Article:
The greatest challenge is about this perception, that is, government giving succour to perpetrators and leaving the victims. And that is not correct. The government is also doing a lot for the victims. Don’t forget that the Northeast Development Commission has been established even before then there was presidential committee on northeast initiative, there was Victims Support Fund. All these were established by the government to address the problem in the north east. So Operation Safe Corridor is only complementing those efforts and to address the issue of these boys who themselves are victims of circumstance, we need to help them. They need help, so we need to help them. We are creating alternatives for them. They are learning work in the camp, majority of them cannot read and write but we are teaching them in the camp. We introduce them to western education, formal education. I can tell you that by the time these boys are leaving the camp, they can read and write. They read simple English, they write simple English. As a matter of fact, the CDS has just authorized an education officer to be posted to the camp to actually come out with a robust curriculum so that they go through a robust curriculum of formal education and write exams and sit for certificate of literacy examinations, so that when they are leaving the camp, they have something if they want to further their education and what have you. One of our partners has also agreed to build set of classrooms for this programme. In addition to that, the CDS, has also authorized what we call counter narrative package, three weeks loaded, where we bring consortium of clerics from north east, headed by the Chief Imam of the Nigerian Army and the Chaplains of the Catholic and the Protestants to go there and engage these boys, engage them to diffuse their minds of the negative ideologies that the Boko Haram has put in them. They just finished last week. You needed to listen to the testimonies of the group. It was wonderful. That session was wonderful and in another one month, they are returning back to Gombe to engage them further before they graduate.
That means it is not only Muslims that are Boko Haram members since the CDS deployed the army chief imam and the chaplains?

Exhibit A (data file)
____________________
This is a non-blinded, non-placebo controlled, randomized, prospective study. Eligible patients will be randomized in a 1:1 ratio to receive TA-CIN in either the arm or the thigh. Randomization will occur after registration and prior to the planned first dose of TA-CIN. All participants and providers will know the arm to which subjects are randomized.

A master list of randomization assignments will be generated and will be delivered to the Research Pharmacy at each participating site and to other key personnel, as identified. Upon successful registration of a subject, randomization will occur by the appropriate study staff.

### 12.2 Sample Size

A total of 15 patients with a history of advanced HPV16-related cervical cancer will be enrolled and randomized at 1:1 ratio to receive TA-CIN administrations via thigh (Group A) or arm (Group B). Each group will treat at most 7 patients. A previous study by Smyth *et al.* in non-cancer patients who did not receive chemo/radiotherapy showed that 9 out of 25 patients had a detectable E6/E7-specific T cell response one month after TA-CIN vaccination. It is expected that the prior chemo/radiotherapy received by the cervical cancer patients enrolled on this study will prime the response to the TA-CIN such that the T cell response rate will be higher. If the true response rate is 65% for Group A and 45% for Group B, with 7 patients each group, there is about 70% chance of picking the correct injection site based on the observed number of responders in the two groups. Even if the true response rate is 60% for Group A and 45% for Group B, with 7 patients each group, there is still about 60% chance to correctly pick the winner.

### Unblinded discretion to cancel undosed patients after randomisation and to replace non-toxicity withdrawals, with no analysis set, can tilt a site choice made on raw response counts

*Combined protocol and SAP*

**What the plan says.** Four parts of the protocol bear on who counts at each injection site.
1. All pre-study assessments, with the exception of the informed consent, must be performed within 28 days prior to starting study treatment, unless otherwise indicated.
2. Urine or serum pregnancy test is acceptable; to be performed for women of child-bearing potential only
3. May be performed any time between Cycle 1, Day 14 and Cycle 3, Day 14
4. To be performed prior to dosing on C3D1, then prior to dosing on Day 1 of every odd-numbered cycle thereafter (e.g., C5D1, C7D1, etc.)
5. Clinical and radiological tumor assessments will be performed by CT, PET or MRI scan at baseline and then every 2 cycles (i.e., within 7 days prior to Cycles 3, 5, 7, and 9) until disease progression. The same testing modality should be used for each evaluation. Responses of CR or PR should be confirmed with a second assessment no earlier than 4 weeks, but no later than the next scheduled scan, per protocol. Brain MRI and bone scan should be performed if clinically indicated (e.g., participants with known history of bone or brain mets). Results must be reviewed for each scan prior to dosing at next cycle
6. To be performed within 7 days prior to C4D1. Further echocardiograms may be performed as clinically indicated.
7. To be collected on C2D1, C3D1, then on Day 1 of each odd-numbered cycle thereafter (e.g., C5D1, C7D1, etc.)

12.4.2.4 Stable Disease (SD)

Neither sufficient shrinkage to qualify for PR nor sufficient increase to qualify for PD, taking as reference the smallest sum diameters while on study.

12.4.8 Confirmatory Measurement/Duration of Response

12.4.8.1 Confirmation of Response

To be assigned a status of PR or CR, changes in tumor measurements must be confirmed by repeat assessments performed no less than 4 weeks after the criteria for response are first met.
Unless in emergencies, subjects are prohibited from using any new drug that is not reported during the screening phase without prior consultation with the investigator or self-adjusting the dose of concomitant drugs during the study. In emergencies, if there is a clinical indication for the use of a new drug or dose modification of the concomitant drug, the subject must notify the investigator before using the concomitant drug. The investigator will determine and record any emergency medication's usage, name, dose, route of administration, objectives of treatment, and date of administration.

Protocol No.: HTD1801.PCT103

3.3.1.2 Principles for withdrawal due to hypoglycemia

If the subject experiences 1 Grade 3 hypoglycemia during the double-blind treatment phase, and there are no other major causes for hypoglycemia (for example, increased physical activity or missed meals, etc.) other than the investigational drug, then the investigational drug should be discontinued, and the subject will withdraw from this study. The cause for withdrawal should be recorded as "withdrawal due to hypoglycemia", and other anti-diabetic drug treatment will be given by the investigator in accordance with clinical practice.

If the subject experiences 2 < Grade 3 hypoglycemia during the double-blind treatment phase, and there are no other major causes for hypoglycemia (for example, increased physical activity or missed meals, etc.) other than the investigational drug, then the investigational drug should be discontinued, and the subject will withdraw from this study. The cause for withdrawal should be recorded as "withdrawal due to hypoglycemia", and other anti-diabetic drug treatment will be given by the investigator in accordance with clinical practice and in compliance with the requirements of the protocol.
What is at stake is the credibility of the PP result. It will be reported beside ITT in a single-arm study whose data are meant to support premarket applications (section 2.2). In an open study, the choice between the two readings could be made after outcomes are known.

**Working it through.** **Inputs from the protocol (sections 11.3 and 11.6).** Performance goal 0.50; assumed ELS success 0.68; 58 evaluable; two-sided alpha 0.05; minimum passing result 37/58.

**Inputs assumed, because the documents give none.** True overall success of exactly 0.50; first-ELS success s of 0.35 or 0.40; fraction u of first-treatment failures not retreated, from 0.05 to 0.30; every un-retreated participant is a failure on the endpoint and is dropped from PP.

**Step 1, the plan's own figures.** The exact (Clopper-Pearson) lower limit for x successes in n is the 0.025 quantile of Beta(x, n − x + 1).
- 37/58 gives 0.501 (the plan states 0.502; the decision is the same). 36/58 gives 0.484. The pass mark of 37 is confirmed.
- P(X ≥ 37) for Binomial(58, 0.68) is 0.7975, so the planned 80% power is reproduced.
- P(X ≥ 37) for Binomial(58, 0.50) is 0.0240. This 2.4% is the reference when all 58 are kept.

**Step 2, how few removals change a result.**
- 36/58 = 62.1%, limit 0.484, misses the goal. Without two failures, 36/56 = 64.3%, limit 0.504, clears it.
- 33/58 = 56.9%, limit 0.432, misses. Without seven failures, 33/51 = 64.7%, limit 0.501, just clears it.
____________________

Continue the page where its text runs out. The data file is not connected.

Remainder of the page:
Yes, there are a few of them that, very few of them who are not Muslims and that is why I said these are people that need to be helped. They had to go for their survival.
Is this programme similar to amnesty granted Niger Delta militants?
Well, I think there is big difference in the sense that what we are doing here is that we put the boys together, we take them through a structured therapy, psycho-social, psycho-spiritual counseling, we take them through vocational training, we take them through western education, we take them through recreational education and we also take them through drug abuse intervention under supervision. I am not aware that such thing happened with the Niger Delta militants, I am not aware. So that makes the difference.
How many have you rehabilitated so far and what has been their attitude after?
Successfully, we have rehabilitated 280 in Gombe and then we also through UNICEF, and Borno State ministry of women affairs rehabilitated 86 minors. These minors, their parents have all been traced and identified and just last week, UNICEF and Borno State government successfully transferred them to their parents through their local government authorities and traditional institutions. So if you put that together 280, and 86, will give you over 300.
So how many more are awaiting reintegration?
As at today, I have 606, adults in Gombe. Amongst these 606; 14 are foreign nationals and then we have 592,that are Nigerians. Hopefully, by God’s grace, by end of June, we should be graduating and transferring them to their states for reintegration.